Hardscrabble 🍫

By Max Jacobson

reverse polish notation

17 Mar 2015

Earlier tonight Carlos tweeted this:

Nowhere in there does he specifically ask me to provide my take on that problem, but I did anyway. I don’t know why.

The problem is, I think, to write a reverse polish notation calculator in Ruby. Carlos used TDD to drive his solution. I looked at it and thought it was cool, and then I wanted to do the same thing, and I made a video, because I am a ham.

Here it is:

It is very long. There are a few moments where I removed sound to take away coughs. I might have missed some. I probably did!

You’ll hear every thought that passes through my mind as I arrive at a solution, which I pushed here: https://github.com/maxjacobson/calculator. A lot of it is me struggling to understand the very premise of the notation, which confused me perhaps too much?

Using tests helped me get this working because when it wasn’t working, I wasn’t sure which part wasn’t working, and I was able to add more tests to describe the parts, until I knew which parts were behaving how I expected and which weren’t. That’s really helpful. Accomplishing that meant extracting some of the responsibilities into a separate, small, testable class, which I think is a good example of lettings tests drive the design of your code. Ultimately the implementation of that class is kind of awkward and not great, but it’s also really contained and could be easily rewritten because there are tests to catch mistakes in the refactoring.

:leaves:

git fib, a helpful little script for git commit squashers

08 Mar 2015

Sometimes I squash git commits. Generally I do this when I’m making a pull request which takes some time, and it accumulates a lot of commits, many of which were just kind of trying things out. The sum of all the commits adds up to one valuable addition, but each one is kind of garbage. Here’s a good post from Thoughtbot: Git Interactive Rebase, Squash, Amend and Other Ways of Rewriting History.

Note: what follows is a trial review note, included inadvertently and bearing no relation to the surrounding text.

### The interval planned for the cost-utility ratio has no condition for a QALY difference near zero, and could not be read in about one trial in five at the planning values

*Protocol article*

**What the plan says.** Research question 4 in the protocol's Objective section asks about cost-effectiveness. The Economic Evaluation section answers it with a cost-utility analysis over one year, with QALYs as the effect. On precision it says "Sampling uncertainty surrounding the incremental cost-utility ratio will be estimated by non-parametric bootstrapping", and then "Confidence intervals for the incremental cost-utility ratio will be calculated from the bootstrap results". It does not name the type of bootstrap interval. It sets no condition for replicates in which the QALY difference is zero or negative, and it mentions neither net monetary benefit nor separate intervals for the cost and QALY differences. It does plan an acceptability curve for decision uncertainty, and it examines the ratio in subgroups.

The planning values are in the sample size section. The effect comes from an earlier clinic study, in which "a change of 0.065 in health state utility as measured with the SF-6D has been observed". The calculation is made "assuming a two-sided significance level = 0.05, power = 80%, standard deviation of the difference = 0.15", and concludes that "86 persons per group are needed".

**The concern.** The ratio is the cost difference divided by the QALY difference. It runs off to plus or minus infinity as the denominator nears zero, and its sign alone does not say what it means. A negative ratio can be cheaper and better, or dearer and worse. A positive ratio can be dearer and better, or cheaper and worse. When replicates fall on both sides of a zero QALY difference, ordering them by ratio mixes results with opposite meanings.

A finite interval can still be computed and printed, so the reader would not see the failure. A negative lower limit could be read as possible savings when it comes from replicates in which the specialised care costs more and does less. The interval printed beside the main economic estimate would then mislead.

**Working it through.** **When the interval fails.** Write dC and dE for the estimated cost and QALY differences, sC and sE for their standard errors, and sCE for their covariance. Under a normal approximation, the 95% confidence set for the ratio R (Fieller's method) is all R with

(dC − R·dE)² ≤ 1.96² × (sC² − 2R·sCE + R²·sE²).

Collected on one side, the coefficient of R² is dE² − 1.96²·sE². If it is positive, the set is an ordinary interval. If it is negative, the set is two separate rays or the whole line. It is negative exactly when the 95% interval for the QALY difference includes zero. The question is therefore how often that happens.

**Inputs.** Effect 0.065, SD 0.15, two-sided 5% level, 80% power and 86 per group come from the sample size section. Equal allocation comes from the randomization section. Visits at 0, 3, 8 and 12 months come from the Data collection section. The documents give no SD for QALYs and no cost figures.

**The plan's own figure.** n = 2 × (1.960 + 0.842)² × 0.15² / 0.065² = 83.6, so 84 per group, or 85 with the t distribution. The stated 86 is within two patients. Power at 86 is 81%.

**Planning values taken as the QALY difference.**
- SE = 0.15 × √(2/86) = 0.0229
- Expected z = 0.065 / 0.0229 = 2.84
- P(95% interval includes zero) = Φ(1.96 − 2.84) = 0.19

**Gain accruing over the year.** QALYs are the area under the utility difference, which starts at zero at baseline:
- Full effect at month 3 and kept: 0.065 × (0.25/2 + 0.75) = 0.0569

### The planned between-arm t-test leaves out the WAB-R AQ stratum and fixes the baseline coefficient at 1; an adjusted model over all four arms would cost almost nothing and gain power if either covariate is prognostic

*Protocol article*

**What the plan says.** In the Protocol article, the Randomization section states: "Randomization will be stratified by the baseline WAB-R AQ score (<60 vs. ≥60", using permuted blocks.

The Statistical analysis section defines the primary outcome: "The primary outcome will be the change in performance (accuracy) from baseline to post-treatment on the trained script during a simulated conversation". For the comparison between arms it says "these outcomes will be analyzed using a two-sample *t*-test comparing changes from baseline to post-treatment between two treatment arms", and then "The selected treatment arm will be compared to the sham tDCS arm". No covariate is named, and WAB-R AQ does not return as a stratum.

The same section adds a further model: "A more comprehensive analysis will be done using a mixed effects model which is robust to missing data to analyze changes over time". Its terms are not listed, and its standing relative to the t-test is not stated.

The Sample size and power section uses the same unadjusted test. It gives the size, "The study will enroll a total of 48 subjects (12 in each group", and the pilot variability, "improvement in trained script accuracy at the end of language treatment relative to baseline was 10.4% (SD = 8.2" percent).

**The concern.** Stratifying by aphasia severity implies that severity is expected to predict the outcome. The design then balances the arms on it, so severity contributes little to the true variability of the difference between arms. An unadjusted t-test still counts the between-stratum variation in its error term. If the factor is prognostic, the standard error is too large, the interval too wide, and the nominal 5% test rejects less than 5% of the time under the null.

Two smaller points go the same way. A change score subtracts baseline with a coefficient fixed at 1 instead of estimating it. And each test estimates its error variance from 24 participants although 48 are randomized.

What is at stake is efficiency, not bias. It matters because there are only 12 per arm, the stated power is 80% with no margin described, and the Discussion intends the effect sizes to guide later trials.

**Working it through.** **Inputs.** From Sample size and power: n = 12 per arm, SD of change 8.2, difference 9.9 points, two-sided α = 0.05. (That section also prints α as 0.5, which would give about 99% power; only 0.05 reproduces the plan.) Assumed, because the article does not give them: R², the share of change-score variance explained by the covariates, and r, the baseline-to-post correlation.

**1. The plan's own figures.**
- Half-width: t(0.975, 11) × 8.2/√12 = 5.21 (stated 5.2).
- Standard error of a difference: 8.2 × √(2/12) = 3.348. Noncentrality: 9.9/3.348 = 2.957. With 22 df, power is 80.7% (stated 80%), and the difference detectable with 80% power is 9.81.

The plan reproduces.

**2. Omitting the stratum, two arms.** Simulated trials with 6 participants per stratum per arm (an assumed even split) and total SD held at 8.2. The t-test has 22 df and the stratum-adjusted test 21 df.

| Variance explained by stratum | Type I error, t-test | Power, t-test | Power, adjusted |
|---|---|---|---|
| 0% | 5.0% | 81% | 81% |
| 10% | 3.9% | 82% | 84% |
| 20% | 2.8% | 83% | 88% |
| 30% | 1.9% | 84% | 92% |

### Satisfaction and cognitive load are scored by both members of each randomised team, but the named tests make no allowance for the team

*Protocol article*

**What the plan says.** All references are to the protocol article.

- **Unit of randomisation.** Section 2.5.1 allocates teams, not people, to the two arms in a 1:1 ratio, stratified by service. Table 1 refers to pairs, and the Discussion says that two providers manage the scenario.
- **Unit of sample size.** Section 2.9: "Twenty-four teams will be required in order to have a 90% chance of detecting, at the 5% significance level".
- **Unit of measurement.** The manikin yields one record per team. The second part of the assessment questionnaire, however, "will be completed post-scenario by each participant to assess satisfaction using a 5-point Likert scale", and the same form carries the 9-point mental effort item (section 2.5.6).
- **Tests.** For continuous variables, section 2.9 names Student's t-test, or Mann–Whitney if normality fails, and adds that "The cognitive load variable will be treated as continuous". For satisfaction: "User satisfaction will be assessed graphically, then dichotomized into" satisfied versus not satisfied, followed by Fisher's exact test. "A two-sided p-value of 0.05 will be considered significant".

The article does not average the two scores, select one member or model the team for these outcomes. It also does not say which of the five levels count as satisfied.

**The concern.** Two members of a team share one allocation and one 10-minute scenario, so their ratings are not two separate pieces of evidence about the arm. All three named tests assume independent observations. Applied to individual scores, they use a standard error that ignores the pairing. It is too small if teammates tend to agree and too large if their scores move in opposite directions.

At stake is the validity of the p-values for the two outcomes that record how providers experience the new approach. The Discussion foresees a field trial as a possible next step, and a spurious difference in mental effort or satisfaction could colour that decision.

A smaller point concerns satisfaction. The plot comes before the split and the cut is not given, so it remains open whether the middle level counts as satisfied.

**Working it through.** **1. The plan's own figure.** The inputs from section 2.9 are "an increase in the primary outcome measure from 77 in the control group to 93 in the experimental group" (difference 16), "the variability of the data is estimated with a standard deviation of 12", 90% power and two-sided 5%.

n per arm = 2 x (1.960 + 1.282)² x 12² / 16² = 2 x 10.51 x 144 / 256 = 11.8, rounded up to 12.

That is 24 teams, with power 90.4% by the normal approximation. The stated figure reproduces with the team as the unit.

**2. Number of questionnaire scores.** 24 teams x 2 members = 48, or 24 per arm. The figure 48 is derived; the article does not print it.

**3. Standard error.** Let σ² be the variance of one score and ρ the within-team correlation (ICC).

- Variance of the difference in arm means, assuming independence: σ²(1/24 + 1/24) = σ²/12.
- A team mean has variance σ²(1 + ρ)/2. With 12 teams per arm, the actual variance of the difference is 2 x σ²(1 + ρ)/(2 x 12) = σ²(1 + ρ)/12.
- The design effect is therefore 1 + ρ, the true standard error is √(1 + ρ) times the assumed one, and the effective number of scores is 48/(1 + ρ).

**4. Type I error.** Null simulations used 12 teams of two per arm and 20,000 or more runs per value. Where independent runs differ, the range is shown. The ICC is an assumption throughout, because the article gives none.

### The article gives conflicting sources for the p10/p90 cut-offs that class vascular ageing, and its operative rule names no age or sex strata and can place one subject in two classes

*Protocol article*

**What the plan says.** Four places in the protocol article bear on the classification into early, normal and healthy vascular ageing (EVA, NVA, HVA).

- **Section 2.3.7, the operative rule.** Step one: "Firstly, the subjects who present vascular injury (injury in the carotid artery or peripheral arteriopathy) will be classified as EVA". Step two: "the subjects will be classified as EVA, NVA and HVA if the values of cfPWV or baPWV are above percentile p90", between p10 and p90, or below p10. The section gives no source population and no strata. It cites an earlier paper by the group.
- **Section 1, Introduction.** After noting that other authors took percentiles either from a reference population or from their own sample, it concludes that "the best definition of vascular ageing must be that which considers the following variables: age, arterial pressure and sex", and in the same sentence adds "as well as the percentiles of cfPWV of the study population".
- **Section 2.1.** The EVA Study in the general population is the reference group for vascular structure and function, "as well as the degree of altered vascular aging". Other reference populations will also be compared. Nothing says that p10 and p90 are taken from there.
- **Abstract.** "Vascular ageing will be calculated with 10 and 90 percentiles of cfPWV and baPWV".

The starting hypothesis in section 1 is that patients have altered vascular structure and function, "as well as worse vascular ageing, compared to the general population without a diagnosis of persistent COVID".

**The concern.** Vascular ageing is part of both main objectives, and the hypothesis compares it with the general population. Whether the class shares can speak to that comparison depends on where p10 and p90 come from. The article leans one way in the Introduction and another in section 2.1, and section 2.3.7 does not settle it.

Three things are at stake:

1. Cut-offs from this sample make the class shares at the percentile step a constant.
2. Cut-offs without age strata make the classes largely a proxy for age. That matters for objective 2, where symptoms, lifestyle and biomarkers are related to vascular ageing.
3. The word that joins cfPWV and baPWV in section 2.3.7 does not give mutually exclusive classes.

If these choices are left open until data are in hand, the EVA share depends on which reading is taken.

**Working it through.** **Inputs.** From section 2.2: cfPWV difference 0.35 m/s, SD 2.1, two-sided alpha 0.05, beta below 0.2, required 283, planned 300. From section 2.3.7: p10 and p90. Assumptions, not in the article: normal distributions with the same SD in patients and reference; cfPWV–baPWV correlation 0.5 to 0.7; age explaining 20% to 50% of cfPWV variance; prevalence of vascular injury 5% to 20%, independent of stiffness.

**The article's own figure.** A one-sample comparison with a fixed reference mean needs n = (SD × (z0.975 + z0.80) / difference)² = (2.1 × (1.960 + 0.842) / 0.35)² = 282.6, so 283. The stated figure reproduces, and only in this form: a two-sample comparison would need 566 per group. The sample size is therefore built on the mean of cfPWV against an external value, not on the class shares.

Here’s what it generally looks like when I do it:

squashing a commit

And this works pretty well for me.

Usually.

Sometimes I do a really big squash, where 35 commits become one, which brings me to one behavioral detail of squashes that I’ve always found counter-intuitive: squashes always go up. When you’re in that interactive list of commits, and you’re telling each commit what to do, it’s relative to the previous chronological commit. When you tell a commit to squash, you’re telling it to squash itself into the previous commit. When you tell this to the 34 newest commits, you’re making your very first commit absorb all of the changes. That’s probably fine, but imagine if those commits took place over the course of 3 days, or 3 weeks. Each commit has a timestamp of when the work was done, and your big, squashed commit has a timestamp of… 3 weeks ago.

That sort of feels wrong to me. When the pull request is merged, the commit will sink down in the commit log below all the work that came before it.

Sooo sometimes I find myself taking things into my own hands to fix that. How? Well, it’s kind of weird. Changing the last commit’s message is pretty easy: git commit --amend; changing the last commit’s author is pretty easy too: git commit --amend --author="Kimmy Schmidt <kimmy.schmidt@example.com>". But changing the last commit’s timestamp is kind of tricky. As far as I know, it’s not built in to git itself, so it takes a few commands to achieve. Here’s what I’ve been doing:

  • squash all the commits
  • use my mouse to copy and paste the last commit message to the clipboard
  • uncommit the last commit (git reset HEAD~1)
  • re-stage all the changes (git add -A)
  • make a fresh commit, pasting in the old commit message (and probably having to fix some formatting issues because pasting into vim never works)
  • sometimes I’ll amend the last commit’s author to give someone else credit if they did the lion’s share of the work, because this strategy automatically uses my git name and email even if the commit we’re trying to time shift was created by someone else

Here’s what I do now:

  • git fib